Softline, data-driven organization’s driving force

Danger of Static Distribution

In any data system, data flows from source to consumer. If the number of sources are limited and consumer demands are relatively simple and unchallenging, static data distribution may not be a big issue. But things are rarely simple. Almost all applications have their own DBMS, daily business creates document files in various formats stored in departmental file servers, and IT devices generates a long line of log data every second. Data also comes from outside of an organization such as social media, search trend, customer survey.

Data consumers also have diverse requirements about which source data to use in what format, how to transform them, and how long they can tolerate latency. Under this circumstance, data from multiple sources gets collected, transformed, stored, and distributed to various consumers.

Therefore, in any data system, data pipelines connecting sources and consumers are in N-to-N relation as the above. It is not an easy task to get the right data at the right time. Because of this complexity, data engineers so far used empirically proven queries while refusing to accept any changes depite consumer requirements demand so. This made data scientists’ job a lot tougher, having them spend nearly 80% of their time in data wrangling, since they need to access diverse datasets freely to run multiple experiments. So static data distribution can be a huge roadblock in the path toward data-driven organization.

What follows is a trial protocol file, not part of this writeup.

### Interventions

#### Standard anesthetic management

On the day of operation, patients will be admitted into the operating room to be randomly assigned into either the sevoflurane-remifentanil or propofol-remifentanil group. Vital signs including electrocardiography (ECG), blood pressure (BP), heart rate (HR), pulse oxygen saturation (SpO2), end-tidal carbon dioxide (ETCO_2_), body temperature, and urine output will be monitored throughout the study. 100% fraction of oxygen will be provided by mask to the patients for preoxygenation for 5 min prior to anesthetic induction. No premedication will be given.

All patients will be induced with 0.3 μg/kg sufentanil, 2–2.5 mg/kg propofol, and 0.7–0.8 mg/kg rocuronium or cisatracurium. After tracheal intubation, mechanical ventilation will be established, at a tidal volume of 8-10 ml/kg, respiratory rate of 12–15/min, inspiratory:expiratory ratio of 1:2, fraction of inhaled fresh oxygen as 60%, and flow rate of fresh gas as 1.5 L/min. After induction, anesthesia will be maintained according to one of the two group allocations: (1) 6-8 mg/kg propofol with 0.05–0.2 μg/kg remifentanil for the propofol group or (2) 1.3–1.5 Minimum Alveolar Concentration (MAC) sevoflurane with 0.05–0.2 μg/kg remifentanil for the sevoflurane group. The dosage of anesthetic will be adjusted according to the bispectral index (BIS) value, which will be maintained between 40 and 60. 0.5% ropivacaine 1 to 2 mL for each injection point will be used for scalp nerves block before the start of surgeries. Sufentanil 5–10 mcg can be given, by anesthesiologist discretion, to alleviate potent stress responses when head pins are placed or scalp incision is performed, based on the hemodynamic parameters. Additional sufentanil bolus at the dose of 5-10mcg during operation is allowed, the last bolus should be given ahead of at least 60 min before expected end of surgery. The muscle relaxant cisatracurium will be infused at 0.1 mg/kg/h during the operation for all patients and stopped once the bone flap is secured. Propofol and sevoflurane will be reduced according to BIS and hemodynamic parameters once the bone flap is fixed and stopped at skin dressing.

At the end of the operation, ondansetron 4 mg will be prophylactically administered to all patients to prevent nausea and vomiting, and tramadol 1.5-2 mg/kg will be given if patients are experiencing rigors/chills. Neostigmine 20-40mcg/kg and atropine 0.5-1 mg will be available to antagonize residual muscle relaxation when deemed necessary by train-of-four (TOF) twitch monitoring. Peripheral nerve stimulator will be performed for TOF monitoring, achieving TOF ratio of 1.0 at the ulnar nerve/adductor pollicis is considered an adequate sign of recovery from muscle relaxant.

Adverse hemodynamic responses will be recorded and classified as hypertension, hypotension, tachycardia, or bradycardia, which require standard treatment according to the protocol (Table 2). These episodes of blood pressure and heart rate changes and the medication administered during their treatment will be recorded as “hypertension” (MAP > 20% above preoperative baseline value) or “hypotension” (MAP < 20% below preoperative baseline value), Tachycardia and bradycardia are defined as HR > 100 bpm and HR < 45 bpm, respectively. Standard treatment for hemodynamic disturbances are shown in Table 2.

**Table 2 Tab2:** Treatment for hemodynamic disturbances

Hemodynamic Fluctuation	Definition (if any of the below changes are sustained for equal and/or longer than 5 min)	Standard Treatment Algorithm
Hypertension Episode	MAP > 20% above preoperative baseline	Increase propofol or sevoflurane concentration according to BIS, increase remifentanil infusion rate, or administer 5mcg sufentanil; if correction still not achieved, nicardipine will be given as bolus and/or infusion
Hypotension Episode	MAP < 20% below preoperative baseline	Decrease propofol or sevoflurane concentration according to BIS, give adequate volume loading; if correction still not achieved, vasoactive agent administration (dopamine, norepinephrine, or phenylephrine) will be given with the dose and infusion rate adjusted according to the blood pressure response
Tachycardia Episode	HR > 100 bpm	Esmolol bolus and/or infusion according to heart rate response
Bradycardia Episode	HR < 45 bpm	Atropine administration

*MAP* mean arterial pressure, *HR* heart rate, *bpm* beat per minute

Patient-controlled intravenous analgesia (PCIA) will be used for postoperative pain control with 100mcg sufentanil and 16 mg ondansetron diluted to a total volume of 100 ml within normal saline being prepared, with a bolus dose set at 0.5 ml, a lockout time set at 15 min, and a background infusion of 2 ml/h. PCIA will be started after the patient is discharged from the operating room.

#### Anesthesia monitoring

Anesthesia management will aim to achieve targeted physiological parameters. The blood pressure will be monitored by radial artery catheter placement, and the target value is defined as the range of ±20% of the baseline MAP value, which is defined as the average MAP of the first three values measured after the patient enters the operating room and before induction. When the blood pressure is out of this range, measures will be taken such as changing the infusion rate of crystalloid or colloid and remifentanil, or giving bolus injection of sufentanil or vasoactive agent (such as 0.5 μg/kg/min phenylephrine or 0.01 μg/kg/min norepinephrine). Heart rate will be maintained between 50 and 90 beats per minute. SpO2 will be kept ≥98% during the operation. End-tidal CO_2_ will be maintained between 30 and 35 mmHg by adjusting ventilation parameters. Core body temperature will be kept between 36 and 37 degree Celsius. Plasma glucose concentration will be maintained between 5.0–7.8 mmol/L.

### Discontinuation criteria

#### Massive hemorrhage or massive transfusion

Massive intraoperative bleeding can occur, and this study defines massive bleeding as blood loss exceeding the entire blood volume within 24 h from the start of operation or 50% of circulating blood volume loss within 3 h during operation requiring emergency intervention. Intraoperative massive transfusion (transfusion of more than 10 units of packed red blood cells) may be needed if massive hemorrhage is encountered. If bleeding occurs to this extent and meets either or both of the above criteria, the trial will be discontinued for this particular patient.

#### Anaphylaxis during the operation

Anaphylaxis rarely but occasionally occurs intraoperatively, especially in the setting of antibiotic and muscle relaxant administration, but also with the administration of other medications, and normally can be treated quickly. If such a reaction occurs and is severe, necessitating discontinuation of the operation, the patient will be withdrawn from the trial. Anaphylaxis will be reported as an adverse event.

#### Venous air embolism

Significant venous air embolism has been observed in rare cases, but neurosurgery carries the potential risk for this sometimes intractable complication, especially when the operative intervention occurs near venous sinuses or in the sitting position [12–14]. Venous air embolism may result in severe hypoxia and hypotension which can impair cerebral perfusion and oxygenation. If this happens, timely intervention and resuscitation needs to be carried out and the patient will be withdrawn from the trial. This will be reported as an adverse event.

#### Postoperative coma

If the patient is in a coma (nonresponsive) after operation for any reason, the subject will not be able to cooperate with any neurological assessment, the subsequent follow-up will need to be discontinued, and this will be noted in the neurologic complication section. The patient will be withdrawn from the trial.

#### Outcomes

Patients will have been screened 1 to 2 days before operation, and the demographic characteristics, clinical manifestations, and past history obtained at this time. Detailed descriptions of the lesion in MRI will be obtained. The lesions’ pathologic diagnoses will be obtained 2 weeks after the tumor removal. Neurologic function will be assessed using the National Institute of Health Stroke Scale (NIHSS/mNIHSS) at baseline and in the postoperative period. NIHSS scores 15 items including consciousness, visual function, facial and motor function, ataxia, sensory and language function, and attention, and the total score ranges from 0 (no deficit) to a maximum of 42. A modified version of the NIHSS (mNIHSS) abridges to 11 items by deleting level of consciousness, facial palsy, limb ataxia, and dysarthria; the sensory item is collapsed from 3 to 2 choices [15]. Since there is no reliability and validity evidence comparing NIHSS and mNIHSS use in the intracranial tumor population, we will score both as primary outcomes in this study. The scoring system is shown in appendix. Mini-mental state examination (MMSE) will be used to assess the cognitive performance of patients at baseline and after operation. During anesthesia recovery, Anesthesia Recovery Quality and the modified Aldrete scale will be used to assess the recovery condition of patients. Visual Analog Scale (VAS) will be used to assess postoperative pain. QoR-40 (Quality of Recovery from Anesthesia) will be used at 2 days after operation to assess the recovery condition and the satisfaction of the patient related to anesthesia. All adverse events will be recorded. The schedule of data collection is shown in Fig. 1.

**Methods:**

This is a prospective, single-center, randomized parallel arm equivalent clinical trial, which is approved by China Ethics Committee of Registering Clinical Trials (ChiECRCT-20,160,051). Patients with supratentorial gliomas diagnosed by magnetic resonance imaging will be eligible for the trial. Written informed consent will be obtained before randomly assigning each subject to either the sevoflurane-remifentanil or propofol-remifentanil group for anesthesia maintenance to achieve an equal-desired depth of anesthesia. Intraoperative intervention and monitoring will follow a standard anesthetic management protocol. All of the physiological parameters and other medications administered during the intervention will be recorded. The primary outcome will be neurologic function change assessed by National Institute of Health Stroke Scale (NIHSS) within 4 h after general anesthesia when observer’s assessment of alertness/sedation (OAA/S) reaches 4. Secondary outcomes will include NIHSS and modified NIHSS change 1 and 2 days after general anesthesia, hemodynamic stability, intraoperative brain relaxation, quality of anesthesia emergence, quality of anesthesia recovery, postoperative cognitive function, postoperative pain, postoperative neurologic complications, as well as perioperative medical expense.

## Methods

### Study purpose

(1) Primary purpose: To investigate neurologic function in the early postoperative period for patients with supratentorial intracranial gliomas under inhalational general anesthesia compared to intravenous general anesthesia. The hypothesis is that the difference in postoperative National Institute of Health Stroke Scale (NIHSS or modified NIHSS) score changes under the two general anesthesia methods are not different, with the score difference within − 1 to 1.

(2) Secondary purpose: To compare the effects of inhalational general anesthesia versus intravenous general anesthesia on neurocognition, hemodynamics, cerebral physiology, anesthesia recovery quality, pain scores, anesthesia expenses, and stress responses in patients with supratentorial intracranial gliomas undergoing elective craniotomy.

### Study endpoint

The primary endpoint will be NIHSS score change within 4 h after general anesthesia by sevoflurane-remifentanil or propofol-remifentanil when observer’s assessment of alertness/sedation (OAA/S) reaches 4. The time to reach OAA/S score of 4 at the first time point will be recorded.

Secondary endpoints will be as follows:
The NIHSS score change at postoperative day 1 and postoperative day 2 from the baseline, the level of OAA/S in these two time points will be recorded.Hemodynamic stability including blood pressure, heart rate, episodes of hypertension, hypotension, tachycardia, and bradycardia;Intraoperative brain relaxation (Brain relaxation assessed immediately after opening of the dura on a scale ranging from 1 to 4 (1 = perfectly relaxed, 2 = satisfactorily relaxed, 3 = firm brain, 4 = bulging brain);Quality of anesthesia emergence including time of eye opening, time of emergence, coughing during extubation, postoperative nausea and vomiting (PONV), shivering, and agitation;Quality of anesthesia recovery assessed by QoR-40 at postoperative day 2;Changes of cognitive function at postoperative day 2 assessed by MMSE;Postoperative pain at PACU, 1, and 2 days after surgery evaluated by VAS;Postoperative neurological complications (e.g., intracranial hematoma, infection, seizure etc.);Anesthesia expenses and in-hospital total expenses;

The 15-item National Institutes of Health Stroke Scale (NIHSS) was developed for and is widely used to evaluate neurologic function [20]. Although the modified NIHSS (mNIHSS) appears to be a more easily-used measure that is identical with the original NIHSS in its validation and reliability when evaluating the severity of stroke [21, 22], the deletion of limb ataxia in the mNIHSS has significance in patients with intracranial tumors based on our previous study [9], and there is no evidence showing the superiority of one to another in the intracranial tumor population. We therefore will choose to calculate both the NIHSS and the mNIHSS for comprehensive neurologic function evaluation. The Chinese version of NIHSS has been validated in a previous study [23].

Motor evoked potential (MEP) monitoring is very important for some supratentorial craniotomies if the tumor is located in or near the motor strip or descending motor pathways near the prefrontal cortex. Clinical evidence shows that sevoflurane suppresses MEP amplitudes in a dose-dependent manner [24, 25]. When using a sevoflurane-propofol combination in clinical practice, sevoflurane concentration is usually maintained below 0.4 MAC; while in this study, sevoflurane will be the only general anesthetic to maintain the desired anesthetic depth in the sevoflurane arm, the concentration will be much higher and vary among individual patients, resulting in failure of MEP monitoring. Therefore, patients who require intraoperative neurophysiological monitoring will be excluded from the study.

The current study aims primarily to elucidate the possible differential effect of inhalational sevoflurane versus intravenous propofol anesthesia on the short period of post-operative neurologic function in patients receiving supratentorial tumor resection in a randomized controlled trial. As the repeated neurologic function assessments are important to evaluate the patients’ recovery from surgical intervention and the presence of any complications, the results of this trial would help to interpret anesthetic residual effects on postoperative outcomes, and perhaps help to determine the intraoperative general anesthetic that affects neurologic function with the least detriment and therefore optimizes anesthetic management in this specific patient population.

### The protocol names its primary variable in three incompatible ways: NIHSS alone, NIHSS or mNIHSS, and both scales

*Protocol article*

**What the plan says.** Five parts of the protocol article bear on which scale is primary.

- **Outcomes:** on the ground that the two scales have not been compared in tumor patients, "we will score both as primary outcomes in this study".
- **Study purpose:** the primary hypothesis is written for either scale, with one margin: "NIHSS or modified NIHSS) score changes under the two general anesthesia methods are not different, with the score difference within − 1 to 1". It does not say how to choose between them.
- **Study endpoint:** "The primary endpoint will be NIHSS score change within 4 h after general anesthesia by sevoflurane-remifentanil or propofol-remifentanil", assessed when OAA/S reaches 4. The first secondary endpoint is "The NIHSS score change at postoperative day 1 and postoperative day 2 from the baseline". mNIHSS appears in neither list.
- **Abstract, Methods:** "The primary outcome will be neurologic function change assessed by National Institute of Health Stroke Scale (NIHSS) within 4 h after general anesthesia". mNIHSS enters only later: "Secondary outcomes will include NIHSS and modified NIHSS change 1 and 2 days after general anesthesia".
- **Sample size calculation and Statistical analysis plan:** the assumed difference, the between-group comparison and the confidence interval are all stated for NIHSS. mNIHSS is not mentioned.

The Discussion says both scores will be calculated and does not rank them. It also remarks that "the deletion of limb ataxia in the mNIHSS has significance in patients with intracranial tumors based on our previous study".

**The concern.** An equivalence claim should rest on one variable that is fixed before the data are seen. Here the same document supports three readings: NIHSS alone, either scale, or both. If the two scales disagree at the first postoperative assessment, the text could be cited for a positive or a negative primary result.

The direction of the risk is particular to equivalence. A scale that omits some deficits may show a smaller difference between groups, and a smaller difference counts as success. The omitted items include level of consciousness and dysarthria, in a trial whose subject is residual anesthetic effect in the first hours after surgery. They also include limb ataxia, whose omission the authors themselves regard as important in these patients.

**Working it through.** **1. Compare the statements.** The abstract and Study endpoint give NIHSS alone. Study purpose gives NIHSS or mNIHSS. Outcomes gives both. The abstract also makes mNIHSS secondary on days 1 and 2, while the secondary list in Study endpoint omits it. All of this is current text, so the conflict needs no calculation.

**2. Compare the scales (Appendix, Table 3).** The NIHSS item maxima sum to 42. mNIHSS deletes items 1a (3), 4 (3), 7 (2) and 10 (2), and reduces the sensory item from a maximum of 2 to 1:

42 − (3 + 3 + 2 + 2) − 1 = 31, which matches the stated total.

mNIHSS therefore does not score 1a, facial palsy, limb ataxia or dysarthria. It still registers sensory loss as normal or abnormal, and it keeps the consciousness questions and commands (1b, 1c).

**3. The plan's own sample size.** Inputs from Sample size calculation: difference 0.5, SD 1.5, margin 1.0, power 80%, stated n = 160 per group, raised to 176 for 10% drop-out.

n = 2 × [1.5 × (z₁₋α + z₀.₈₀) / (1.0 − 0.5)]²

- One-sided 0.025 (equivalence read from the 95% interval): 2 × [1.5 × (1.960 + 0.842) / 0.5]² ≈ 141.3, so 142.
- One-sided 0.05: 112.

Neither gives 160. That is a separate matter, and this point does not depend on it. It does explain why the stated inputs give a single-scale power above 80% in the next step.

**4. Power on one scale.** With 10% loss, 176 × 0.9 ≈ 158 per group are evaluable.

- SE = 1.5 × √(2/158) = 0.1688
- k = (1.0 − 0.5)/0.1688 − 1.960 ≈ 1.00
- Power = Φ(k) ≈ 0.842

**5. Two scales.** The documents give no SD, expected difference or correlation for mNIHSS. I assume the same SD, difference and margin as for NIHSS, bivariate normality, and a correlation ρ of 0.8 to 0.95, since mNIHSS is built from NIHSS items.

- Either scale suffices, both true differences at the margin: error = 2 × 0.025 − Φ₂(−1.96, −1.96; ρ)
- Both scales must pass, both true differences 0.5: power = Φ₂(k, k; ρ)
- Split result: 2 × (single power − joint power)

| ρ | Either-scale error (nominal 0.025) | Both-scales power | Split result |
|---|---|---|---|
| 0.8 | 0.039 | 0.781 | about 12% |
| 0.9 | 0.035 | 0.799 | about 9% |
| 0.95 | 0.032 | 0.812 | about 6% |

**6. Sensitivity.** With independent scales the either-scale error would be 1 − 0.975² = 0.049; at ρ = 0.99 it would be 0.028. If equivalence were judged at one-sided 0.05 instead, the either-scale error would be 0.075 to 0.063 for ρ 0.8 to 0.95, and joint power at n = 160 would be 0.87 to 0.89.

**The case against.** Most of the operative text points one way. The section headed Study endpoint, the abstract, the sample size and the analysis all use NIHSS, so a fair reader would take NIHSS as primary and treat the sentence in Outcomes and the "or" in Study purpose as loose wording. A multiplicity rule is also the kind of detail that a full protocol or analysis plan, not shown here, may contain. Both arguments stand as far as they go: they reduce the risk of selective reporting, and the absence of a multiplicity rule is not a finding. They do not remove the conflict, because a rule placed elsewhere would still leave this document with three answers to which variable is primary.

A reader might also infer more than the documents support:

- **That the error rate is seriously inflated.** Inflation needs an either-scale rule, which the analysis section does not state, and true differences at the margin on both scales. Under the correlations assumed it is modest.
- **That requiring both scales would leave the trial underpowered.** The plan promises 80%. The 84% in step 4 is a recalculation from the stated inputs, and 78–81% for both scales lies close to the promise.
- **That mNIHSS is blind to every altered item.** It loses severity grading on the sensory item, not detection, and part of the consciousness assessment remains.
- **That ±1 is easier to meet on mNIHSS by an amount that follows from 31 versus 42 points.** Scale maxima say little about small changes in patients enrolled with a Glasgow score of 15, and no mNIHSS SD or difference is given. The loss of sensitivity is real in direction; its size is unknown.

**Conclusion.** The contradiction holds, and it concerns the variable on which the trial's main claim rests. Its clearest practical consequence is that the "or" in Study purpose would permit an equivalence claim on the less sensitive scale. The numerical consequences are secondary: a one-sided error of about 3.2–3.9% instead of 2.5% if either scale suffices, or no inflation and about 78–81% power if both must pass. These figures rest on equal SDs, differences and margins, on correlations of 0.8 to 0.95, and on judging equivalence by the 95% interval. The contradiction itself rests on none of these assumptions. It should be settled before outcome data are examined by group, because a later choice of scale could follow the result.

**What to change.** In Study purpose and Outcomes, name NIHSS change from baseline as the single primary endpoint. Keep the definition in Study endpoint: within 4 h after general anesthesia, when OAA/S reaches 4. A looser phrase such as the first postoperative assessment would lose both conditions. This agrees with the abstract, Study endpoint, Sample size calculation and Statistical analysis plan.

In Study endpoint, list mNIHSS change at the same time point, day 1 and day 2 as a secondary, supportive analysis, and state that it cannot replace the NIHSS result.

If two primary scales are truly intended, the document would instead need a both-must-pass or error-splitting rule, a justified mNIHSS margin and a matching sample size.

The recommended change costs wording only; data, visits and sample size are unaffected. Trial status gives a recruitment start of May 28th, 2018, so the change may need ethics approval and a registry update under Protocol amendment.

Data Hub

Handling these complicated data pipelines is called data plumbing. It takes the lion’s share of data engineer’s time and effort, and naturally engineer dependecy get very high. Sadly, no matter how much effort is invested, it is still extremely difficult to add flexibility to data distribution unless fundamental structural issue of N-to-N connection is resolved.

Data hub is a measure to switch N-to-N structure into N-to-1-to-N structure by adding a mid-layer between data producer and data consumer. Data producer publishes data to data hub, and data consumers subscribe to topics they are interested stored in data hub. Data engineers can manage all data pipelines in a single view by connecting to data hub.

In N-to-N relation, data engineers have to consigure both ends of each pipeline separately. It is not hard to imagine their workload get easily balooned up as the number of producers or consumers increase (max N x N pipelines). Considering that both consumers and producers are consisted of heterogeneous systems, the level of compexity goes even higher.

On the other hand, in N-to-1-to-N relation, regardless of the number of producers and consumers, data engineers manage producers-to-hub and hub-to-consumers data pipelines, which can reduce their quantitive workload significantly (max N + N pipelines). This also lowers the hurdle qualititively because engineers do not have to make connections between two different systems. Plus, data hub provides an unified view over all data pipelines.